It’s been ages since I’ve written anything. I think to get me back in the mood I shall write about our local little bar.
It’s just at the base of our building and we can get there from the courtyard, so we needn’t ever leave the building.
It’s a small place with olive green bar tops and a big ceramic tap. The place is a cozy little room and we’ve become fixtures – every morning a coffee, shaking hands with the proprietors. Every evening a glass or two, listening without understanding to all the local gossip.
The bar is run by a middle-aged couple. He, a hulking mass of a man with a scattering of fading tattoos and few words but a nice firm handshake and when he does smile it’s warm and natural. She, a bubbly talkative woman with gold jewels at her neck and tightly curled black hair, she always asks us how things’re going, even though our French is possibly worse now than it was a few months ago.
The locals are a motley crew of weather-beaten Gauls.
There’s the grizzled lesbian couple and their little dog. They have rough faces but warm smiles and the dog runs up and down the bar, getting pats from all – the very centre of attention.
There’s the slightly older woman, short and stocky, slowly sipping whiskey throughout the day, always smiling and saying stuff at us but her accent is so strong that all we can do is smile back and nod.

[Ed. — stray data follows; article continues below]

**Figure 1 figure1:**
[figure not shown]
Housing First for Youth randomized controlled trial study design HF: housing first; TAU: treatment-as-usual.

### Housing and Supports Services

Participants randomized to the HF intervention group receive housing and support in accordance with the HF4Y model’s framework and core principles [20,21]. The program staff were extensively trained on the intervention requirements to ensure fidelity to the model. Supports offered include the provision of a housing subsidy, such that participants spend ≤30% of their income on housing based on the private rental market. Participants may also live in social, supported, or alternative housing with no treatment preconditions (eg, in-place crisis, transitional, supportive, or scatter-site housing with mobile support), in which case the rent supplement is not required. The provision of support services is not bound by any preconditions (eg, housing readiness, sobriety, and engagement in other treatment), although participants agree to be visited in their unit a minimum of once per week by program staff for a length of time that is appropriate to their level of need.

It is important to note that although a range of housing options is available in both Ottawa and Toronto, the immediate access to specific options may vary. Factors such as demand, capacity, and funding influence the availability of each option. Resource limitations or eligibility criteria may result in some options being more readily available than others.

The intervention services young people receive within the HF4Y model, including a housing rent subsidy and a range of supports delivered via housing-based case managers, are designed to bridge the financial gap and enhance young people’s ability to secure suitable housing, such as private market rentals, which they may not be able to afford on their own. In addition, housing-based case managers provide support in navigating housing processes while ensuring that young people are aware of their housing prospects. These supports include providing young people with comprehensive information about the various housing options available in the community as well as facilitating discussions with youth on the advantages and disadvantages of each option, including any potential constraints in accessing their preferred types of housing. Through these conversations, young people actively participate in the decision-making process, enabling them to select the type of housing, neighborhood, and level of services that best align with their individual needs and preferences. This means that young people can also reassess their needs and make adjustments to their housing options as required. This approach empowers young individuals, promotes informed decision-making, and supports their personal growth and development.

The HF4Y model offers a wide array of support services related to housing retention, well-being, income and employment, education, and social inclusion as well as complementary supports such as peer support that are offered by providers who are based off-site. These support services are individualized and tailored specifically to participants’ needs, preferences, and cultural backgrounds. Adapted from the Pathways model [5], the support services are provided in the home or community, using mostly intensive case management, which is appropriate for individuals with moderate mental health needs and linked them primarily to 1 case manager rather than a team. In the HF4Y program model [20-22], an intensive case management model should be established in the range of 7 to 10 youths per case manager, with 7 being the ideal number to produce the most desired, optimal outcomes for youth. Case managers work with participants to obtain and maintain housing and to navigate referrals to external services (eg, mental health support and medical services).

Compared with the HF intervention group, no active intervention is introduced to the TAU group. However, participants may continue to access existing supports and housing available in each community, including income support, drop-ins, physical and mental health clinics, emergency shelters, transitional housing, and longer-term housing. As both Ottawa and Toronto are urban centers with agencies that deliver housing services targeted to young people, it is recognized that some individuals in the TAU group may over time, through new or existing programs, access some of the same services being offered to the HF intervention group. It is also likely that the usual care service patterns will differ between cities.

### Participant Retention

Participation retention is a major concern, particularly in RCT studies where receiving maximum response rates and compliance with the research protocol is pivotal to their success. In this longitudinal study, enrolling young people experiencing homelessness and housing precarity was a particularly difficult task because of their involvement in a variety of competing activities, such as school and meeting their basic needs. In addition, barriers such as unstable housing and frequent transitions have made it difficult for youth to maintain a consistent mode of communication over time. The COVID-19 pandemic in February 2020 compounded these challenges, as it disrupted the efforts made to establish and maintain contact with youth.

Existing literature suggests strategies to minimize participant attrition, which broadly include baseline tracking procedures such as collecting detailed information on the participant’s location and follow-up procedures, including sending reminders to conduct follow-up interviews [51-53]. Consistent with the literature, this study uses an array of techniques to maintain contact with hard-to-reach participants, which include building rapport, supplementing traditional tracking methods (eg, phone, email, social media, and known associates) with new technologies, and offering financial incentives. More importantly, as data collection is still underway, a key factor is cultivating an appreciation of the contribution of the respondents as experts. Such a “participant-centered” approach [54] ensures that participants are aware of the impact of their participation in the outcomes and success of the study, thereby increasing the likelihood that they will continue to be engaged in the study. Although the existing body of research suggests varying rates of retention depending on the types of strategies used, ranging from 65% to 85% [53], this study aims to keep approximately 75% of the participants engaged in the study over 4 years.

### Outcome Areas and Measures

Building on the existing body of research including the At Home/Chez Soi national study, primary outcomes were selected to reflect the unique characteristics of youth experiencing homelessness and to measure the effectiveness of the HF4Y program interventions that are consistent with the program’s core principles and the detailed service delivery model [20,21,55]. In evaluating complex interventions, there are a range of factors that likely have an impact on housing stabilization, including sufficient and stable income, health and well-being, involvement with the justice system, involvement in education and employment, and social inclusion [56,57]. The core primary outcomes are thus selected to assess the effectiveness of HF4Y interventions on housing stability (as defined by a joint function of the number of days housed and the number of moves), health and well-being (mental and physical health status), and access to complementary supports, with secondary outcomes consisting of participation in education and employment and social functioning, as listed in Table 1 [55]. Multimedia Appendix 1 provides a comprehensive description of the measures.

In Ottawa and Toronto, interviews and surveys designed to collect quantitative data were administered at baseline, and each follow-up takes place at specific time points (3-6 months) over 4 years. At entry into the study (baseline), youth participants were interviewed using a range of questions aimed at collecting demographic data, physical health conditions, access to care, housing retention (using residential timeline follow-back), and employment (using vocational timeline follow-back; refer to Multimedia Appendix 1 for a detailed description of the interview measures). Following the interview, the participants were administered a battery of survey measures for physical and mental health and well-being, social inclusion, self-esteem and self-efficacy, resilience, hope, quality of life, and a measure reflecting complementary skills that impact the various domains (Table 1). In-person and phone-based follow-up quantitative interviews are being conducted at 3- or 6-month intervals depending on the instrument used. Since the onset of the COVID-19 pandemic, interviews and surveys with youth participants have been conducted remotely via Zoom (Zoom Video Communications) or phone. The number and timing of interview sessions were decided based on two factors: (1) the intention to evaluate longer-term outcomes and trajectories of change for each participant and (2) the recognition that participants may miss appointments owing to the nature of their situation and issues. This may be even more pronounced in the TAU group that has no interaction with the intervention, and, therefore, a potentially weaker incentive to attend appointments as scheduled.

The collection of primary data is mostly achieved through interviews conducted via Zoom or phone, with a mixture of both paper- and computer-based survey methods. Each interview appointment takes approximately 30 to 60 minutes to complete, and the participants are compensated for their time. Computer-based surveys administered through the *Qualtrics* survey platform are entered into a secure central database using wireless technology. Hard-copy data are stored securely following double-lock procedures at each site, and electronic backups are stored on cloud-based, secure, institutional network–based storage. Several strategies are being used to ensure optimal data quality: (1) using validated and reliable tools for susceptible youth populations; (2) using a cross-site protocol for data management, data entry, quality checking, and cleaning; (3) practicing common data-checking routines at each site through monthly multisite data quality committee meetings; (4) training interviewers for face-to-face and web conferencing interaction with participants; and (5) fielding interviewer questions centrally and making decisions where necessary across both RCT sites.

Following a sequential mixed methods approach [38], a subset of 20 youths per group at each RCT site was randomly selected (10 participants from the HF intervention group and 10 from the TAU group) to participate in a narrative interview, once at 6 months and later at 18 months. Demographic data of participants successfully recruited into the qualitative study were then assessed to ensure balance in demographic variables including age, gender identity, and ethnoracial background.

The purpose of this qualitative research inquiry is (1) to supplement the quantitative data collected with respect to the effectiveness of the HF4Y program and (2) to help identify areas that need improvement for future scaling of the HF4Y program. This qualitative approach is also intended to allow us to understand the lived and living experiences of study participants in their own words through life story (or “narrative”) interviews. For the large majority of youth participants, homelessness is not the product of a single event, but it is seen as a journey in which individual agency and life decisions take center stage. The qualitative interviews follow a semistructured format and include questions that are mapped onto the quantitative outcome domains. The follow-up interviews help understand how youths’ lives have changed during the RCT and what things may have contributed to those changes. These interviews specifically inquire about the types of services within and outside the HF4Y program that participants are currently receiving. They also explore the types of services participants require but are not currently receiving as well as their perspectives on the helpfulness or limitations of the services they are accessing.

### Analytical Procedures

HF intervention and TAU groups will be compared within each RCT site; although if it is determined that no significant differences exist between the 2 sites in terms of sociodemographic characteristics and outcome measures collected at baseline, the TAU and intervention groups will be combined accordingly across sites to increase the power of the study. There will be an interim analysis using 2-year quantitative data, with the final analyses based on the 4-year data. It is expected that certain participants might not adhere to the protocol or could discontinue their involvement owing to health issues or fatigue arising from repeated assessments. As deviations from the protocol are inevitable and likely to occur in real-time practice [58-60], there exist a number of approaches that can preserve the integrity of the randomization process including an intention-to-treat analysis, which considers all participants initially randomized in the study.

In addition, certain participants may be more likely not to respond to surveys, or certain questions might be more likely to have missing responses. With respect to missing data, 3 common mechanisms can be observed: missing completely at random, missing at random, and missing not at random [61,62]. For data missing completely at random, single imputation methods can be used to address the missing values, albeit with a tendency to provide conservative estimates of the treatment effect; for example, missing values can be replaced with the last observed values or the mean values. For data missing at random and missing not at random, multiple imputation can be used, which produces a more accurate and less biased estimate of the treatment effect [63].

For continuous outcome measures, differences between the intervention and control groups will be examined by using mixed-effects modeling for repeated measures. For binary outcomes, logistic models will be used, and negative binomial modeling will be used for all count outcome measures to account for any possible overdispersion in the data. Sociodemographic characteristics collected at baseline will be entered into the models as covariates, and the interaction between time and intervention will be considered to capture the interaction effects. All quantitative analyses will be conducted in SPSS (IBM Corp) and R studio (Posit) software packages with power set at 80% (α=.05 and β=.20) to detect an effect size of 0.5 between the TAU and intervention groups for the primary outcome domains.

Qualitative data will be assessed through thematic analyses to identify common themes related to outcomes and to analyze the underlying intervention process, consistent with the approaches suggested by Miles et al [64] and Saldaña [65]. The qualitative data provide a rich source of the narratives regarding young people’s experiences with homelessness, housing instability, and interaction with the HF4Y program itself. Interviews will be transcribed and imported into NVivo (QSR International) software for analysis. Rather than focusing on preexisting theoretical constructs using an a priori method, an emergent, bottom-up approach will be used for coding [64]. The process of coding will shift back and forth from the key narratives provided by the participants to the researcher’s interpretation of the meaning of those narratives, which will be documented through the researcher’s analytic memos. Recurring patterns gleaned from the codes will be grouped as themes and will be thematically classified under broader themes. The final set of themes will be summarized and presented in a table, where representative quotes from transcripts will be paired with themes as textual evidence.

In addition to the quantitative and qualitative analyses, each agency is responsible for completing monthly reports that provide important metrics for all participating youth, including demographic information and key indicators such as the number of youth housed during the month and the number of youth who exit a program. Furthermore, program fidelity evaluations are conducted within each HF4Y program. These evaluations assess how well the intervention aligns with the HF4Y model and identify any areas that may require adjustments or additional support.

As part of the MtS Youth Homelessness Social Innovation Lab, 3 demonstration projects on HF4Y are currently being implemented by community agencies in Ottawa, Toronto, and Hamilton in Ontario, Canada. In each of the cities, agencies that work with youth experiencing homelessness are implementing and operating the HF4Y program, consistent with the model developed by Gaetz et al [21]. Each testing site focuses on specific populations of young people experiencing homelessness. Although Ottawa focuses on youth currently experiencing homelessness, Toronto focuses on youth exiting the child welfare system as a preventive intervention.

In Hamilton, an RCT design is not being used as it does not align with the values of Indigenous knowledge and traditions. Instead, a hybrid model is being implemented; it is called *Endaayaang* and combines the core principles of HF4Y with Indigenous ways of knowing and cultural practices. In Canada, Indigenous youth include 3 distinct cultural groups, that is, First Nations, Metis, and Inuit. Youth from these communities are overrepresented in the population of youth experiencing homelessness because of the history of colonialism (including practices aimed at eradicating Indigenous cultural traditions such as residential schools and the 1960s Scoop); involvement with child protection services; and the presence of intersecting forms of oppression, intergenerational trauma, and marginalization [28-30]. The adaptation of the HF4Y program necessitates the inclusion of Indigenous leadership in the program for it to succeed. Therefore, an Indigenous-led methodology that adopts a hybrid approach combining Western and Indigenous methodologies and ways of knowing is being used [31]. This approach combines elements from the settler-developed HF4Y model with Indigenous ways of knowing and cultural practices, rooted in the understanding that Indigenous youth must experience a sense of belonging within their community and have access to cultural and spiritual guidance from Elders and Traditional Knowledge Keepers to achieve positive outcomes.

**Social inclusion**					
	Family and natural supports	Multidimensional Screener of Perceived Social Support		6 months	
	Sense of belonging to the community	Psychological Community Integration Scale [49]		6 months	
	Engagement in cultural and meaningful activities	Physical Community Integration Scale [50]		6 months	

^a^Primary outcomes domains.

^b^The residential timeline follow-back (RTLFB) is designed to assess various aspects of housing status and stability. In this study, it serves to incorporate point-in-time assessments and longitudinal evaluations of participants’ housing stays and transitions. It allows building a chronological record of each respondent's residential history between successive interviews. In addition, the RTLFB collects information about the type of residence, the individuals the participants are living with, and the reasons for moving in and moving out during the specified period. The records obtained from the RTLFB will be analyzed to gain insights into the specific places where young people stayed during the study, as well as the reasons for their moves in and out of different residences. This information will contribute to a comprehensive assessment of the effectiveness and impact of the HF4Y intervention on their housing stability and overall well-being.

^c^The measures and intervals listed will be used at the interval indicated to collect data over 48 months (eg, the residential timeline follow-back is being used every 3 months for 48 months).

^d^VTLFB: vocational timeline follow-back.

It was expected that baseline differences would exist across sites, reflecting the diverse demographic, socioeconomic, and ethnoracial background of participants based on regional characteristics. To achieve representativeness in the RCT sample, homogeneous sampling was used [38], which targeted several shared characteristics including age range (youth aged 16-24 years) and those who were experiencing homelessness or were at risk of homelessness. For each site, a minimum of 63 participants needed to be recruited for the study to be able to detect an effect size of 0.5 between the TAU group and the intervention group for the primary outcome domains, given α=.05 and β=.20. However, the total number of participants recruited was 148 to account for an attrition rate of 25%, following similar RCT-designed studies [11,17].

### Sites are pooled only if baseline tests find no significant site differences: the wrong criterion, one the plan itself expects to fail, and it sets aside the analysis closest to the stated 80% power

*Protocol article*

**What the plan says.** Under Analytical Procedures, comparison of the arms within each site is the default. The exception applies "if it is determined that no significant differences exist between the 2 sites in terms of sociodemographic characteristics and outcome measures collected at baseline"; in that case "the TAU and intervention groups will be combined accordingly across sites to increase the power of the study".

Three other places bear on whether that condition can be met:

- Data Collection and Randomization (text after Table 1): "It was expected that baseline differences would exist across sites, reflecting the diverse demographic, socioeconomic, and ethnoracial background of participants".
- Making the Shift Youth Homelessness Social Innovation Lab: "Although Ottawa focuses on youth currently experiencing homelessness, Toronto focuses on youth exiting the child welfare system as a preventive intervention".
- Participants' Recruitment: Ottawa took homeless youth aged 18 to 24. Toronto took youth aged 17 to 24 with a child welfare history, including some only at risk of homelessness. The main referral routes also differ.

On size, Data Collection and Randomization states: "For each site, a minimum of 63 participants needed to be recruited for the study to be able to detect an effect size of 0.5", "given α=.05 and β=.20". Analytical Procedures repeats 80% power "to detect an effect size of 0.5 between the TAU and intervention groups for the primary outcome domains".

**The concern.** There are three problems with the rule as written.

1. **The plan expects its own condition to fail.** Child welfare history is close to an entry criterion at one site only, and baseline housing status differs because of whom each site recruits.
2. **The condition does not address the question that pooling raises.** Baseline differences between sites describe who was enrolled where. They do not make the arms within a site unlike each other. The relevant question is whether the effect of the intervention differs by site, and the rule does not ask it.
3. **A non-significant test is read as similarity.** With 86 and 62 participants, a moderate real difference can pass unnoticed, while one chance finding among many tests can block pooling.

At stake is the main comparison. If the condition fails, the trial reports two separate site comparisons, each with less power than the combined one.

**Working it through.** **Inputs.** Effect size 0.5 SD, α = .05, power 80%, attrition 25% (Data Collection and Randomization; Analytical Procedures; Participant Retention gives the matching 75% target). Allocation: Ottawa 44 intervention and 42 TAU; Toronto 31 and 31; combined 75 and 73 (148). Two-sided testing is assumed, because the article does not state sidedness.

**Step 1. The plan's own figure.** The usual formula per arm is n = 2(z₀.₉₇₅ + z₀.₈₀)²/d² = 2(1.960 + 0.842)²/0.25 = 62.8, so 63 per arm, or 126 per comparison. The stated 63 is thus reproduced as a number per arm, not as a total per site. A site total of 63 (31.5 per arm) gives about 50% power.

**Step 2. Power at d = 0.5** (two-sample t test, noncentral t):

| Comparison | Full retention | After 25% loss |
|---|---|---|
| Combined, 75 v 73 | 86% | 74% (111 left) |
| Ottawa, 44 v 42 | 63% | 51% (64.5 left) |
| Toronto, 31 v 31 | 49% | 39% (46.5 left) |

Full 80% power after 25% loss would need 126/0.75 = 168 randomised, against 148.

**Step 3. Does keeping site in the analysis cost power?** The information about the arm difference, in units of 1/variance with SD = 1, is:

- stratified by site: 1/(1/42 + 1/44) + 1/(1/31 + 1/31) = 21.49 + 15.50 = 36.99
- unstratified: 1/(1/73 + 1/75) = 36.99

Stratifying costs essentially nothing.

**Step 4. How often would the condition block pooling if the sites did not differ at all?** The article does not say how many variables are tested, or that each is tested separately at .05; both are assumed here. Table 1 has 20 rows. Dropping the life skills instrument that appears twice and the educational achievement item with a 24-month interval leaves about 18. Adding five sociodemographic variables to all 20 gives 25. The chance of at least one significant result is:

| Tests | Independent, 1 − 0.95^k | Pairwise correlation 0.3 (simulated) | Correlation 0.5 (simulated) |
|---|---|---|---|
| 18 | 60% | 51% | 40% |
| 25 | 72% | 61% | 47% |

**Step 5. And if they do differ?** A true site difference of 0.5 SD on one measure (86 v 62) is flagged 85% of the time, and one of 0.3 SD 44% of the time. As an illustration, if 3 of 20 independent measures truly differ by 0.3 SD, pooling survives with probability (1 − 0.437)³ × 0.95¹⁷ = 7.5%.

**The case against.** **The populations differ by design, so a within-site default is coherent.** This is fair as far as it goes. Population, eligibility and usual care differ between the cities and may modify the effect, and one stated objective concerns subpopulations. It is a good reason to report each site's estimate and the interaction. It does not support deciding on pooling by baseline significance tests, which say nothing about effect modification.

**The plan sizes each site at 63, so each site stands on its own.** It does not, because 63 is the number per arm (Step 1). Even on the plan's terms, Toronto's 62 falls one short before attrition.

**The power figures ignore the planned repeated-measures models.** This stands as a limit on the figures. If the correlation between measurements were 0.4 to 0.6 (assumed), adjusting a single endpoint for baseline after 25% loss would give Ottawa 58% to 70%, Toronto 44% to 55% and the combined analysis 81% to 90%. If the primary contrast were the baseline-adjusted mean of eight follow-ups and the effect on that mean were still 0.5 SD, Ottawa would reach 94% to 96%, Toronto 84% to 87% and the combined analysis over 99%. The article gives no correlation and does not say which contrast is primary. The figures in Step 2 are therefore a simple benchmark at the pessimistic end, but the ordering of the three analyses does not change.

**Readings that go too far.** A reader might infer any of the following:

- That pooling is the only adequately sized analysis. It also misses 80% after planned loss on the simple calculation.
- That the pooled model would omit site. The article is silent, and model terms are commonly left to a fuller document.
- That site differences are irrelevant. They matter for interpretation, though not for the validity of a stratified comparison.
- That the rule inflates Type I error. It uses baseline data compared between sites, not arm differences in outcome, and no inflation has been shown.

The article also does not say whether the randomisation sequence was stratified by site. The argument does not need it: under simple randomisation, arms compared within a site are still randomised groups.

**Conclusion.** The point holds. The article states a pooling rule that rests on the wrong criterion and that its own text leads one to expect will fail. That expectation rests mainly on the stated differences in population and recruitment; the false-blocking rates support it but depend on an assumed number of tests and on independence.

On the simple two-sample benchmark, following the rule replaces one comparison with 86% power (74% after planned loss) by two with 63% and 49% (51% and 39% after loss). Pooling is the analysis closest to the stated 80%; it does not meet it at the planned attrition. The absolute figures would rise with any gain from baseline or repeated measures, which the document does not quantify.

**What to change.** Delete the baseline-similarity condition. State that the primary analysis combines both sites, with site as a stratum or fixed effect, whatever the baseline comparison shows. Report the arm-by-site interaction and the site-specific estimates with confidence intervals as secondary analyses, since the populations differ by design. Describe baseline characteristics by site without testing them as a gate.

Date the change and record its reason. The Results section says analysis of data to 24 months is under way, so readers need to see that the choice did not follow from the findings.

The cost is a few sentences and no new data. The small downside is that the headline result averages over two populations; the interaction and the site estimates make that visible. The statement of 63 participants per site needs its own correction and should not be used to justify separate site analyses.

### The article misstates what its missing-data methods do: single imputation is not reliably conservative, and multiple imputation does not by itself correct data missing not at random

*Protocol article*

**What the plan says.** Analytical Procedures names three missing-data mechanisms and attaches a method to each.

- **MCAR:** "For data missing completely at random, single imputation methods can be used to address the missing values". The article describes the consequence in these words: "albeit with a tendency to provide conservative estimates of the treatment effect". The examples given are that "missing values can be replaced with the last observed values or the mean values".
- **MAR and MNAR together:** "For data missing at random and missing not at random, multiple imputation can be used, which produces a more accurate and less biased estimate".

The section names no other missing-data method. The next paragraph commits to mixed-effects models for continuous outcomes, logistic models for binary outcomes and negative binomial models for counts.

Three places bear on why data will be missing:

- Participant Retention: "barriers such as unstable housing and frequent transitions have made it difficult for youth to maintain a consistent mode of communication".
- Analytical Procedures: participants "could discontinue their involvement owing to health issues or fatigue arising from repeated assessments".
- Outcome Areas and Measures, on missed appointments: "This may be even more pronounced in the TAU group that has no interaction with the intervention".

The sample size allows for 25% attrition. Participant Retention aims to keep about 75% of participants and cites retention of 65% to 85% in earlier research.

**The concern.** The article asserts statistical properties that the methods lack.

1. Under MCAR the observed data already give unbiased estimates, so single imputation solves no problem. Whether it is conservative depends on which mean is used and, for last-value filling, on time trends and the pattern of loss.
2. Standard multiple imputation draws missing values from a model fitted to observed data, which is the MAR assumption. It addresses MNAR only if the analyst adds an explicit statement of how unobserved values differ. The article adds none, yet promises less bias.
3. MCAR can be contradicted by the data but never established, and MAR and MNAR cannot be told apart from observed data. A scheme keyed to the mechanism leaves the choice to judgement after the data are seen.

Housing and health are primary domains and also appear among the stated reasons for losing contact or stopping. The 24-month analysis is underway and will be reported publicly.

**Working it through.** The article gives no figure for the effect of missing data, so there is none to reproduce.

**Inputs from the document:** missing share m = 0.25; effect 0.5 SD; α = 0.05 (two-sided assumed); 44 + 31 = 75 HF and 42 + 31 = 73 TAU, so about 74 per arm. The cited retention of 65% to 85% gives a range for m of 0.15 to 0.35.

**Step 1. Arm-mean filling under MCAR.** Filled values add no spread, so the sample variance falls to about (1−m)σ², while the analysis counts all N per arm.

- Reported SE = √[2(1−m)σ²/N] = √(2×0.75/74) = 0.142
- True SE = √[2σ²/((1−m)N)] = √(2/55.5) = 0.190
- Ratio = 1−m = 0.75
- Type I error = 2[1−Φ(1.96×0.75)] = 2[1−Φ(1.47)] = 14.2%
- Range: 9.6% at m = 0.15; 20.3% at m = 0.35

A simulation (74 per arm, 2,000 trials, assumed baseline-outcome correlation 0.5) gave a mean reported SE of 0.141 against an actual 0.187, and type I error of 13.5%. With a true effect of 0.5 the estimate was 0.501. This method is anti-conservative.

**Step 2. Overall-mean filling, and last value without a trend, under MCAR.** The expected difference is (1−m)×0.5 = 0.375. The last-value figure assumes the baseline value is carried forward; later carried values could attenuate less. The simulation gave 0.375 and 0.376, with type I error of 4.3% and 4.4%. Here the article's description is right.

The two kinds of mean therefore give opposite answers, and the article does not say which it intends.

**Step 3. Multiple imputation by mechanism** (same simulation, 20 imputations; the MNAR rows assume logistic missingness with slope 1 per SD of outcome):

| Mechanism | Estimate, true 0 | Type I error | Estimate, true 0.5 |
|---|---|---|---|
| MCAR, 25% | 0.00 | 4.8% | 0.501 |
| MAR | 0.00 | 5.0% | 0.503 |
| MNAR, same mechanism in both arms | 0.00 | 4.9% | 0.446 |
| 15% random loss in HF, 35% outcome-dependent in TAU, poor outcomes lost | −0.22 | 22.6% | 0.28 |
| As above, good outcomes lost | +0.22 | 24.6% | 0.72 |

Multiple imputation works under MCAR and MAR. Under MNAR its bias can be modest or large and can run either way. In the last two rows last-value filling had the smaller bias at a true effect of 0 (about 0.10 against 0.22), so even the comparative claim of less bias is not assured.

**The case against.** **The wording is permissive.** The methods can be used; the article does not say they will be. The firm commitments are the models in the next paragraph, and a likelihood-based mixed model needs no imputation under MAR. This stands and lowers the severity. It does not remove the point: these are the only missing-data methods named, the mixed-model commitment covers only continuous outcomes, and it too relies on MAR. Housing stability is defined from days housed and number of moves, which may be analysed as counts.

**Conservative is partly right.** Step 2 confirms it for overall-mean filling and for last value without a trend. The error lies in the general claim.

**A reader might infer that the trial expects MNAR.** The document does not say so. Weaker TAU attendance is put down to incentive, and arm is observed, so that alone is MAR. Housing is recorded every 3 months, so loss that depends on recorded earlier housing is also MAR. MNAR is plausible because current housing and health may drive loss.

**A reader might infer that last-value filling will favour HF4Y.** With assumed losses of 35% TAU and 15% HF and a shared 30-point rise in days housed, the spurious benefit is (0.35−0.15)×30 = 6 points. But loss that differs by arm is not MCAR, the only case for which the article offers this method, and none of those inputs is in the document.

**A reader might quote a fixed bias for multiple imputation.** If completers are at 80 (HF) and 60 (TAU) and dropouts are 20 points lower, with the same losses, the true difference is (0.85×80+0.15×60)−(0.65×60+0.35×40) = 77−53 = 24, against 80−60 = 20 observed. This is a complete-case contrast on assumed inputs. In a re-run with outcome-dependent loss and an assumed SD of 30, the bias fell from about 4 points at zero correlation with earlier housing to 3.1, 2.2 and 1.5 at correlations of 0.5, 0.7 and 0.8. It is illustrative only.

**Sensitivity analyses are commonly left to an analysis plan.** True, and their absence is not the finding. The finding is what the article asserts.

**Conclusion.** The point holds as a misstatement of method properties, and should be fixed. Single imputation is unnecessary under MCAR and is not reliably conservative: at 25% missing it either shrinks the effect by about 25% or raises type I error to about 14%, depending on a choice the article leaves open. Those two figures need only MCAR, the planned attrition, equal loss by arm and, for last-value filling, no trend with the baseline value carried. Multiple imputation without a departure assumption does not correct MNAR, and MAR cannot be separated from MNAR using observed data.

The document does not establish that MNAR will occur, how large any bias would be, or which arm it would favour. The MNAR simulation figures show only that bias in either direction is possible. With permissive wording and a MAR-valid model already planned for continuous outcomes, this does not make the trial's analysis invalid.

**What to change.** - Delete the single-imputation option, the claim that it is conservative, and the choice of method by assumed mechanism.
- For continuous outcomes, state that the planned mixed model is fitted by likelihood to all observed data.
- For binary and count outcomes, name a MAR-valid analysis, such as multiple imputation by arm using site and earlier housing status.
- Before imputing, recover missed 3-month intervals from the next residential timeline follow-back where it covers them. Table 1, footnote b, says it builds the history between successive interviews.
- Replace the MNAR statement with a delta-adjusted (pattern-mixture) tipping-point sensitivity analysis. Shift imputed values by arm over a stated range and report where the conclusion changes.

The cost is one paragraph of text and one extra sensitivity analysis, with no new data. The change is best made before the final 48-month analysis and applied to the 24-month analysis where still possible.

There’s the older man, his mouth robbed of all but a pair of blackened teeth, his face mushed into a strangely misshapen lozenge but his eyes bright and smiling with some humorous secret .
The pretty young bartender who knew exactly which wine we needed and had it ready before we’d passed through the door; she’s recently been replaced by a pretty young bartender who wears waistcoats and lots of pomade in his hair, soon he’ll know which wines we need, too.
Everyone knows everyone and we feel like a part of a community. There’s something so nice about standing at the bar and letting the waves of conversation wash over us, not fully understanding but getting the gist that the world is the same all over and that these people have been here forever. Golden Oldies play softly in the background and come the hour, the cat clock starts to meow the time loudly.
The proprietors have a dog of their own which they sometimes bring out for us all to enjoy – a tiny little thing, smaller than a cat, with the most luxuriously maintained bangs over its darting little eyes.
The tabac stand in the corner is a lollyshop, all bright colours and pretty logos. The lottery tickets are punched into the computer all day long, but we can’t tell whether a single patron has ever won anything – there’s been no shouting with joy, only the quiet, mechanical moving from beer to ticket reader and back.
There’s something timeless about the place, we shake hands and say ‘hello’s when we arrive and it’s like we’ve always been there and always will – which is good, because we’re going to miss it so much.